Consider by Kristy Acevedo had some of the best anxiety rep I have ever seen. She basically got my experience with anxiety perfectly. However, the MC, Alex, has a boyfriend whom I just LOATHE. Dominick says shit like: “Plus, I love being stuck with you. Too bad you need drugs to be stuck with me. Stop worrying.”
Dominick basically laughs and is personally offended over Alex’s anxiety. He’s offended that she takes anxiety medication to help manage it. I was basically rooting for this guy to get his ass beat throughout the entire novel. Otherwise, I really enjoyed Consider. It’s Contribute, the sequel, that I have a problem with.
Once again, said by Dominick: “I never knew anxiety was so physical. It reminded me of my father before he died. Seeing you go through that only made me love you more. I had no idea it was that bad”
WHY ARE YOU COMPARING YOUR GIRLFRIEND’S ANXIETY TO YOUR FUCKING DAD??? There’s SO MANY problems with just that sentence, and I wanted to scream when I read it. Basically, something that made Alex uncomfortable and anxiety inducing is hot to her boyfriend.
Then there’s also him being a pervert: he makes an exact replica of Alex but increased the boob size. And she’s a hologram so she can’t have panic attacks.
I would also like to say that there are two gay characters in this book, and that one of them dies and the other disappears off page.
My problems with both of these books are basically the relationships. They are romanticized (WATA), and when they’re not, they’re eroticized (Contribute). Depression and anxiety aren’t something that can be cured with love, and its certainly not something that makes someone hot and fuckable.
Like I said earlier, these are mostly my own opinions, but just because I say that doesn’t discount what I have felt. When writing mentally ill characters, authors have to take care to not write these relationships that could possibly be harmful.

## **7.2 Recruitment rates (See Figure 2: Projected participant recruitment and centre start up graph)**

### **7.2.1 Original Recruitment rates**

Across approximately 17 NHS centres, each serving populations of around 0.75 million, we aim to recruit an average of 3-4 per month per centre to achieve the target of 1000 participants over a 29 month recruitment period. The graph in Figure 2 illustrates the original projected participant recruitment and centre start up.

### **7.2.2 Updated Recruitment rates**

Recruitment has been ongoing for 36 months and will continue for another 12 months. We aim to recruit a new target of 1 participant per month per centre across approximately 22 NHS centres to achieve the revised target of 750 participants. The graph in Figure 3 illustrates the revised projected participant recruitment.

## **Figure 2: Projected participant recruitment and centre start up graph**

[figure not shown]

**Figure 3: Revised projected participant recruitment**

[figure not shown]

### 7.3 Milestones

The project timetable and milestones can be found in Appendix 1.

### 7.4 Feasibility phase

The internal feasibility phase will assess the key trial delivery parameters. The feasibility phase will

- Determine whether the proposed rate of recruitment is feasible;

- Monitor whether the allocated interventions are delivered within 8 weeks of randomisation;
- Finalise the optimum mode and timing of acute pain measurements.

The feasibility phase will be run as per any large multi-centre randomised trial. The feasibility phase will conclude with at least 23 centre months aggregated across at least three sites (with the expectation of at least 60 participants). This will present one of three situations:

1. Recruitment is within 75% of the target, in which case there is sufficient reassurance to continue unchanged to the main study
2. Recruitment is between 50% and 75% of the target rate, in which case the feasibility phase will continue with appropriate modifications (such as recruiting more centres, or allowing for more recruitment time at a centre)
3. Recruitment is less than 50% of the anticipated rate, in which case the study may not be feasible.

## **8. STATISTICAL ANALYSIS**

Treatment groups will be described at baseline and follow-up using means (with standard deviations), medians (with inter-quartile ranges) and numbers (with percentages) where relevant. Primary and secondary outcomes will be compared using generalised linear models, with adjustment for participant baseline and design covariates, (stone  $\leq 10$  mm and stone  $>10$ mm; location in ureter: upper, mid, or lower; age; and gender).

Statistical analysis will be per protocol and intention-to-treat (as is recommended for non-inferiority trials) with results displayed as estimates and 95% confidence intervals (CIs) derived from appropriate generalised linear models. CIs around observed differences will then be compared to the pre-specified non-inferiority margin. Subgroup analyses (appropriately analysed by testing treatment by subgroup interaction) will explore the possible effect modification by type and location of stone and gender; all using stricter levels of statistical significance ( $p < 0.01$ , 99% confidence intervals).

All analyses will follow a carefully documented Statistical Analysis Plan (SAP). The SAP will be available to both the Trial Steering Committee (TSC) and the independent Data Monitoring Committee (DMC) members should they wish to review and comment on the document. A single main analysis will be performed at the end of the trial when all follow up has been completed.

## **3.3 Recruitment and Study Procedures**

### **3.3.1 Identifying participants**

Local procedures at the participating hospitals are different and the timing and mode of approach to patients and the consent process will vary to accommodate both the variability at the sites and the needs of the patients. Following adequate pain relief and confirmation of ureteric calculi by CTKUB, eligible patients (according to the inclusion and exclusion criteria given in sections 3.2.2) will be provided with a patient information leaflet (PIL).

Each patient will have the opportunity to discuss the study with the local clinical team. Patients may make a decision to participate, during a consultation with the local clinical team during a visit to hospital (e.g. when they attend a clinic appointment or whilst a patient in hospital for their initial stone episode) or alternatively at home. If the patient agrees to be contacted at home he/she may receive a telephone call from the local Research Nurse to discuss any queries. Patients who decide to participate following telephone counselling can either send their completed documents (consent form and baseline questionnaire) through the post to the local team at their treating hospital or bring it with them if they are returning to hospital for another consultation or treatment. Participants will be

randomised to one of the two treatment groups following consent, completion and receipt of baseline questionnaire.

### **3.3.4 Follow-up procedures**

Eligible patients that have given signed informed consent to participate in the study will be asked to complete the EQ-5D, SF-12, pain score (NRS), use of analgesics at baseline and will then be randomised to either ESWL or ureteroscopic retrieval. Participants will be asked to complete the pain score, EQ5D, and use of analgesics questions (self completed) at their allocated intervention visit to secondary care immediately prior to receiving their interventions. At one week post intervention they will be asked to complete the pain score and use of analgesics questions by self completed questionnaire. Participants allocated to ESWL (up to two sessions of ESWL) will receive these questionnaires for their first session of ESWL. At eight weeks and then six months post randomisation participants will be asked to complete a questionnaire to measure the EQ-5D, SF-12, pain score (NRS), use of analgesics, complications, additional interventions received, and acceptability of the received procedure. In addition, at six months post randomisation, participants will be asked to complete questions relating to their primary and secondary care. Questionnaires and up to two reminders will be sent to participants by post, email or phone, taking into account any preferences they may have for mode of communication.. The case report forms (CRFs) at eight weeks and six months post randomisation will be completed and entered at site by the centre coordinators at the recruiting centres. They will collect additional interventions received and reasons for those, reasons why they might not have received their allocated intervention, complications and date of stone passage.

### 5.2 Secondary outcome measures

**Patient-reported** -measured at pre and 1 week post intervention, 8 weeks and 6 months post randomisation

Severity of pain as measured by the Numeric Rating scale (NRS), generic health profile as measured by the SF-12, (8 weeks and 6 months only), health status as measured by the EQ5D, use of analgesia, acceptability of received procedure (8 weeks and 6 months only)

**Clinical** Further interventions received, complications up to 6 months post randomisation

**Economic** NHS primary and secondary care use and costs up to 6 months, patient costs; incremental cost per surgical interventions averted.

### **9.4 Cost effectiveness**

8 thoughts on “Romanticizing and Eroticizing Mental Illnesses”
Oh geeesh, Shaun David Hutchinson does a different thing with rape and also a missing boyfriend in another book, and it really made me feel awful.
I absolutely hate people who think that romance or sex can cure mental illness. That is not how it works.
UGH why do people always praise him so highly? Can I ask what book? And yes, it’s not that hard to understand that love doesn’t cure anything.
At The Edge of the Universe. I can send your my review draft if you want to check out the issues I had.
Please! I keep hearing people say amazing things about that one as well.
10000% agree with you on all of these points. While I haven’t read either of these books (and I’m not planning to) I have read various iterations of the ‘love cures mental illness’ idea. I think people underestimate what a powerful and damaging narrative this can be – when I got into my first relationship I honestly thought that my mental illness would go away, and it was earth-shattering when it didn’t go away, but actually got worse. Thank you for your thoughts <3
I’m so sorry that that happened. Authors who wrote these kinds of stories need to understand how these can affect people.
absolutely love this article. i’d actually been working on a draft of my own story and this article helped me figure out why it was wrong on so many levels.
on an opposite note, are there any books about mental illness that are good? i’ve been looking for a new book.
I personally haven’t found many that are accurate to my experiences. There was some representation in a novel called CONSIDER, but the sequel kind of ruined the entire series for me. Sorry I couldn’t be of more help, but thank you!